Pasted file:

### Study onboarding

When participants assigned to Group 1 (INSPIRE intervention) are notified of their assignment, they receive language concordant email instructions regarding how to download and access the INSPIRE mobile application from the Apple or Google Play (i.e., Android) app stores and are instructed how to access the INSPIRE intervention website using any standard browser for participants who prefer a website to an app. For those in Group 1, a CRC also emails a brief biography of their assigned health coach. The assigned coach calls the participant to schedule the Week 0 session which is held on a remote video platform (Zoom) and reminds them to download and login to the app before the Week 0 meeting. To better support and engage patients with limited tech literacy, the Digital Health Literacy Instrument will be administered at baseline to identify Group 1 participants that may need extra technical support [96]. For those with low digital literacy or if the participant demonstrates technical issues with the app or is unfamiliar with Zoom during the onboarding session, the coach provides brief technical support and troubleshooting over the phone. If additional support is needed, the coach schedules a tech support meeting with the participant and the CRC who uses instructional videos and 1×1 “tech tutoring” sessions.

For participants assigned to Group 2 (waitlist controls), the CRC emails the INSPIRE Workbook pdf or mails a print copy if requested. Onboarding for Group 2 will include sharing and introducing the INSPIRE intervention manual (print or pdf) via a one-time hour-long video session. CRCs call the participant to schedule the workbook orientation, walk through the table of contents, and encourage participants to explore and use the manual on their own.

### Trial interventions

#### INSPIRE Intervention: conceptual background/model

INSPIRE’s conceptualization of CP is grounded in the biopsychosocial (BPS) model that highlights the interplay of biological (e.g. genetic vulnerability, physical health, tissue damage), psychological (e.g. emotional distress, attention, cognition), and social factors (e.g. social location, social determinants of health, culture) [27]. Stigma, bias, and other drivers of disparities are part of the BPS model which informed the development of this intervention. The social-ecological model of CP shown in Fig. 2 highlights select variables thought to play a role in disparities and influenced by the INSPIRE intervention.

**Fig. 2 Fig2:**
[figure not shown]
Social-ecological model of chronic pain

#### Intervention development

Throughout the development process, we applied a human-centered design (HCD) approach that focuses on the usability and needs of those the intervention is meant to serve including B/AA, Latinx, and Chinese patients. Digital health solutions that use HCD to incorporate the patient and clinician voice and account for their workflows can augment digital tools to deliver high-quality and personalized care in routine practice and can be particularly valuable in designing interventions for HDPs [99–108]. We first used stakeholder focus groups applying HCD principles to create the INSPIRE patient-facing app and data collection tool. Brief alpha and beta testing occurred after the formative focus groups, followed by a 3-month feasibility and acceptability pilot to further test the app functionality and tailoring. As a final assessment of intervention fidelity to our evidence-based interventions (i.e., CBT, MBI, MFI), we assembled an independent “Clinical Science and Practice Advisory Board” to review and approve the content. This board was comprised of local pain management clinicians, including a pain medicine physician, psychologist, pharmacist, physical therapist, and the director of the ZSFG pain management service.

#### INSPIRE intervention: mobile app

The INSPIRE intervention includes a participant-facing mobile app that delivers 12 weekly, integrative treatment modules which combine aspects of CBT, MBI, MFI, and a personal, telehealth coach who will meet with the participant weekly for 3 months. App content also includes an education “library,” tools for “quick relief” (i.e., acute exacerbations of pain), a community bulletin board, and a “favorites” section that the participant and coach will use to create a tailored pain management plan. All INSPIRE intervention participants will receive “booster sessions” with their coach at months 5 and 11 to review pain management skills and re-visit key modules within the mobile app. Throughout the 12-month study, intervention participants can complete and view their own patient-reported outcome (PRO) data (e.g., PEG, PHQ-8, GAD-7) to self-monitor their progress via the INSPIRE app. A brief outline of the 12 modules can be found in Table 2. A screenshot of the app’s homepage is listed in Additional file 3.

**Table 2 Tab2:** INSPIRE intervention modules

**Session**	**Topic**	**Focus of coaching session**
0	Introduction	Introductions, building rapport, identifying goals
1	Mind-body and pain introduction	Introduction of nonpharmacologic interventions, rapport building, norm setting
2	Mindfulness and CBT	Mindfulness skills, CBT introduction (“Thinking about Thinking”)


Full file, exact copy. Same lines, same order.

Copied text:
### Study onboarding

When participants assigned to Group 1 (INSPIRE intervention) are notified of their assignment, they receive language concordant email instructions regarding how to download and access the INSPIRE mobile application from the Apple or Google Play (i.e., Android) app stores and are instructed how to access the INSPIRE intervention website using any standard browser for participants who prefer a website to an app. For those in Group 1, a CRC also emails a brief biography of their assigned health coach. The assigned coach calls the participant to schedule the Week 0 session which is held on a remote video platform (Zoom) and reminds them to download and login to the app before the Week 0 meeting. To better support and engage patients with limited tech literacy, the Digital Health Literacy Instrument will be administered at baseline to identify Group 1 participants that may need extra technical support [96]. For those with low digital literacy or if the participant demonstrates technical issues with the app or is unfamiliar with Zoom during the onboarding session, the coach provides brief technical support and troubleshooting over the phone. If additional support is needed, the coach schedules a tech support meeting with the participant and the CRC who uses instructional videos and 1×1 “tech tutoring” sessions.

For participants assigned to Group 2 (waitlist controls), the CRC emails the INSPIRE Workbook pdf or mails a print copy if requested. Onboarding for Group 2 will include sharing and introducing the INSPIRE intervention manual (print or pdf) via a one-time hour-long video session. CRCs call the participant to schedule the workbook orientation, walk through the table of contents, and encourage participants to explore and use the manual on their own.

### Trial interventions

#### INSPIRE Intervention: conceptual background/model

INSPIRE’s conceptualization of CP is grounded in the biopsychosocial (BPS) model that highlights the interplay of biological (e.g. genetic vulnerability, physical health, tissue damage), psychological (e.g. emotional distress, attention, cognition), and social factors (e.g. social location, social determinants of health, culture) [27]. Stigma, bias, and other drivers of disparities are part of the BPS model which informed the development of this intervention. The social-ecological model of CP shown in Fig. 2 highlights select variables thought to play a role in disparities and influenced by the INSPIRE intervention.

**Fig. 2 Fig2:**
[figure not shown]
Social-ecological model of chronic pain

#### Intervention development

Throughout the development process, we applied a human-centered design (HCD) approach that focuses on the usability and needs of those the intervention is meant to serve including B/AA, Latinx, and Chinese patients. Digital health solutions that use HCD to incorporate the patient and clinician voice and account for their workflows can augment digital tools to deliver high-quality and personalized care in routine practice and can be particularly valuable in designing interventions for HDPs [99–108]. We first used stakeholder focus groups applying HCD principles to create the INSPIRE patient-facing app and data collection tool. Brief alpha and beta testing occurred after the formative focus groups, followed by a 3-month feasibility and acceptability pilot to further test the app functionality and tailoring. As a final assessment of intervention fidelity to our evidence-based interventions (i.e., CBT, MBI, MFI), we assembled an independent “Clinical Science and Practice Advisory Board” to review and approve the content. This board was comprised of local pain management clinicians, including a pain medicine physician, psychologist, pharmacist, physical therapist, and the director of the ZSFG pain management service.

#### INSPIRE intervention: mobile app

The INSPIRE intervention includes a participant-facing mobile app that delivers 12 weekly, integrative treatment modules which combine aspects of CBT, MBI, MFI, and a personal, telehealth coach who will meet with the participant weekly for 3 months. App content also includes an education “library,” tools for “quick relief” (i.e., acute exacerbations of pain), a community bulletin board, and a “favorites” section that the participant and coach will use to create a tailored pain management plan. All INSPIRE intervention participants will receive “booster sessions” with their coach at months 5 and 11 to review pain management skills and re-visit key modules within the mobile app. Throughout the 12-month study, intervention participants can complete and view their own patient-reported outcome (PRO) data (e.g., PEG, PHQ-8, GAD-7) to self-monitor their progress via the INSPIRE app. A brief outline of the 12 modules can be found in Table 2. A screenshot of the app’s homepage is listed in Additional file 3.

**Table 2 Tab2:** INSPIRE intervention modules

**Session**	**Topic**	**Focus of coaching session**
0	Introduction	Introductions, building rapport, identifying goals
1	Mind-body and pain introduction	Introduction of nonpharmacologic interventions, rapport building, norm setting
2	Mindfulness and CBT	Mindfulness skills, CBT introduction (“Thinking about Thinking”)